The Matches had this truly unique power of turning every fan in to a full-fledged promoter. They didn’t ask or instigate it but every fan wanted to selflessly share their music with their circles. And in their own way the band was brilliant at marketing themselves. Commotion promotion was an early ploy – playing acoustic sets on the streets to fans as they exited venues of like-shows. More on that below.
But to sum up this battle between a place of ‘fuck-the-man’ and aggressive marketing I choose to arrive on a new type of marketing – genuine marketing. However contradictory that may be, it’s the closest to what I live by and a lot of that is in thanks to this album and this bands’ approach to marketing themselves.
Theres a new hot band out of Oakland and its the sound of my way out…
This acoustic video was released just a few weeks ago when the band announced they would be doing a reunion show:
In many ways my faux writing career was my ticket out of Barrie. I remember vividly my step dad telling me if I was hired as a writer I could go to as many shows in Toronto as I would like. It was a challenge I had to destroy and I feverishly sent out samples of my writing to magazines. Luckily BedlamSociety.com gave me a shot and were the first to publish my youthful diatribes. There’s no reason I should have been allowed to write for anyone, I was a mess of a writer, 15 years old and so in love with everything. But my work ethic was unstoppable.
Once I had convinced my parents shuttling back and forth to Toronto for “work” (aka. interviewing bands and seeing shows) was crucial nothing was going to get in my way. It instantly took over my whole life and I started counting down days until I could leave Barrie.
We were just 18 with a madman dream… and now it seems we’re still insane
18 is the age when I started the Audio Blood that we know and love today – a music PR and marketing company. I started it in my bedroom on Salem Ave. in Toronto. My roomies thought I was bat shit crazy. I didn’t know what I was doing but I remember thinking about it so simply, “hey if I can get like 5 bands to pay me $100 a month I can make rent” and so I left my job and went for it.
Kinda simular to how The Matches went for it when they were just a local band.
Commotion promotion, as mentioned above:
They were always the first to make sure fans got enough bang for their buck – playing acoustic sets outside the doors after the show. They were promo whores in many ways always playing every in-store – I saw them at Criminal Records in Toronto with 40 other people – and any radio station in site. They were tireless and thankful for every opportunity. They put on a show no matter how big the audience and made the best out of every situation.
I get to meet so many artists, some of which are hugely talented but still they don’t get this. I will always expect The Matches level commitment to their career and work ethic, which I realize is a tall order.
There’s a sick little suicide in all that we do.. you decide which one’s for you
This was the first song that hooked me on that Warped DVD in 2004. I think of it to this day whenever I smoke a cigarette. It doesn’t stop me from smoking it but it makes me chuckle. This song told a lesson I had already learned the hard way, but appreciated it being conceptualized in this song. We all have a side of us that wants to fuck with our shit. Call it neurosis. This song took that realization out of my head and made me realize that everyone has their shit. I stopped letting mine hold me back and let it propel me forward.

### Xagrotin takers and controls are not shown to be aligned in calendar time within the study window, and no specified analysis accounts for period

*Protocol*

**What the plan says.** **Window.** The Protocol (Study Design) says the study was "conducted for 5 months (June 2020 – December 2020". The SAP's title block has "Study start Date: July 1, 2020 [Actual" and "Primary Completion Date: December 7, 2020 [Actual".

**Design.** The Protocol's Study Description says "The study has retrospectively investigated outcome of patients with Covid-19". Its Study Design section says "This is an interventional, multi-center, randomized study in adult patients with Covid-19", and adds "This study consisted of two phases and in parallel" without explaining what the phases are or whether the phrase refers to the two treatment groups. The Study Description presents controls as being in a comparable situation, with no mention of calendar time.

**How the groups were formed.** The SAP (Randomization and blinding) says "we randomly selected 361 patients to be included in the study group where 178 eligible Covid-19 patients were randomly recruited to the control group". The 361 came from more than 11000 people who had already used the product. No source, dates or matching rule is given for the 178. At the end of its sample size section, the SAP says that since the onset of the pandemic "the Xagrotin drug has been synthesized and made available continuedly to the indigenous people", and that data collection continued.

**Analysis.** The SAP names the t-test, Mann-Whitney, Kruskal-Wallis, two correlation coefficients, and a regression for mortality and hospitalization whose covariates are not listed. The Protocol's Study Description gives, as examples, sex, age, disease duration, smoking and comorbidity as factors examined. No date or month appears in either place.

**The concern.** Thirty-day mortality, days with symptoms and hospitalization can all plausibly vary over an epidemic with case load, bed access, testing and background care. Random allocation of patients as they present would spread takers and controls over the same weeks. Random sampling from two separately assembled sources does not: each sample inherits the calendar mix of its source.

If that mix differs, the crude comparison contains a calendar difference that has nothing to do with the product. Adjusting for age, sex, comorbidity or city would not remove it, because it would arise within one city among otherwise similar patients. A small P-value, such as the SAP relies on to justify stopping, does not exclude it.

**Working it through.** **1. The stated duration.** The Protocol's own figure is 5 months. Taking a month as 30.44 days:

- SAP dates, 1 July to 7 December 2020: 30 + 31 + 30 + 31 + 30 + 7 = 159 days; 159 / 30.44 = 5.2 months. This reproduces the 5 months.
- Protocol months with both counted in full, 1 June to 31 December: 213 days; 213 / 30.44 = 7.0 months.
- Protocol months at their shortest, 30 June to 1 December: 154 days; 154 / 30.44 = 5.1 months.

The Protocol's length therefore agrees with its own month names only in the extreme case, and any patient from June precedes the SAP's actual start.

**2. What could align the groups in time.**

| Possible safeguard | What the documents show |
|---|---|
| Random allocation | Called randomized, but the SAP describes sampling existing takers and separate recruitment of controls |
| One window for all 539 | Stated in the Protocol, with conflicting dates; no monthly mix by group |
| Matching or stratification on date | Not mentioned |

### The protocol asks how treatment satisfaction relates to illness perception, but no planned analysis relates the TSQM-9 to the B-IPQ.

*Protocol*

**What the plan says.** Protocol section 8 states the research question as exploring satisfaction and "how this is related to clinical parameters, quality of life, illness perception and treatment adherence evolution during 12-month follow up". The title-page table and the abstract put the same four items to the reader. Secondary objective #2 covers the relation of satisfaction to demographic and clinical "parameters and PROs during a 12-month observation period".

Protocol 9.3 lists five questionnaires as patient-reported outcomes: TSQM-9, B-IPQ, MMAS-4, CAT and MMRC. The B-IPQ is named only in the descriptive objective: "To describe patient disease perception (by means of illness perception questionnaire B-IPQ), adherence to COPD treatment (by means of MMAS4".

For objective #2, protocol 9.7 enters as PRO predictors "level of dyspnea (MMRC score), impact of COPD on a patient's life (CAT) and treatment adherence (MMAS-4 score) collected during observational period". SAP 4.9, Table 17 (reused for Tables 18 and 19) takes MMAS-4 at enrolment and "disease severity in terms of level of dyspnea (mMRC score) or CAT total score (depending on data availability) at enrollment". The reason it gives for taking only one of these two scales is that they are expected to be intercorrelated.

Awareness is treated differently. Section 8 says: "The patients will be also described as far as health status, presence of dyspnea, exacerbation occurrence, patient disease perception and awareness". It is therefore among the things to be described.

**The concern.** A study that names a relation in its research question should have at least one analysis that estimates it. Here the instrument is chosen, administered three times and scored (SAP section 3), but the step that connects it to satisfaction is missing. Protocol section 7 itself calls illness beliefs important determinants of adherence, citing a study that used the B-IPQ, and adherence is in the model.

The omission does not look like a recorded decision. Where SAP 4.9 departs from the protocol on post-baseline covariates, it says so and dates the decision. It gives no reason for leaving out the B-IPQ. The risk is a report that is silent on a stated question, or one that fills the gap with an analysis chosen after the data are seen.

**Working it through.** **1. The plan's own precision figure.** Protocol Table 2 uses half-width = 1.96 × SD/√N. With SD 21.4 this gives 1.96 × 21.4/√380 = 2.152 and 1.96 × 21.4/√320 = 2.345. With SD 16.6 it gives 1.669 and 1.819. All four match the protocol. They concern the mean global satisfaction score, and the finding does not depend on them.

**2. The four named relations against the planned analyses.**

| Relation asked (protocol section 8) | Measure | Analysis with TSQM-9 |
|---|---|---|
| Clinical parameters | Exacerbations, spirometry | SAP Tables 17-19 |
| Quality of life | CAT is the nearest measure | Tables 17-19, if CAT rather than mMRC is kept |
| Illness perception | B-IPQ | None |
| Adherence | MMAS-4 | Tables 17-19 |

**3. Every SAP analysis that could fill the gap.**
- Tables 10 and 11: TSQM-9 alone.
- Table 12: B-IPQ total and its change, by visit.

Art is meant to be seen
not felt, not heard
it’s just paint
they’re just words
and fingers are for feeling
fists are for beating
scabs are for healing
and blood is for bleeding…
Every artist I know goes through the tumultuous juxtaposition of wanting the attention fame brings, dying for it, and then running from it when it comes too quickly. This love/hate fuels so much. What’s potentially the hardest as an artist is the drastically changing values in different environments. You are like a used cars. Every time you cross a border your value drops or increases for no good reason. You’re trying to get comfortable in this awkward space of fame and road life but you’re constantly being thrust upwards or downwards in society.
It always boggles my mind overhearing friends or acquaintances saying after they’ve come close to a famous person, “omg they were just like a regular person.” Because they are in every single sense. People just intrinsically respect them more than you or I and know their name. There is absolutely nothing that makes them different scientifically. Fame, if anything, is a social construction. It’s a psychotic twist on the norm to keep life exciting.
I don’t believe any of my love affair with The Matches had anything to do with fame, it had to do with great music, perfect timing, and a whole lot of luck. I needed some direction and The Matches, unbeknownst to themselves, were there to give it. Any fan of the band can attest that what was so very obvious about this band was that they poured their hearts and souls in to this album and their careers. I took the Matches well-written songs and filled them with my own journey. I created a youth from their power chords that will stay burnt in my memory for life.
In it’s utter and complete messy perfection, E. Von Dahl has always lived in the now. E. Von Dahl captured what many albums strive to, but fail to do, a spirit. A spirit of youth and community, and making a difference. And that’s why it will always remain relevant.
In Shawn’s words, “and I don’t believe in the truth, but I do believe in belief and I like to believe in things and sometimes I end up inventing things for myself to believe in.”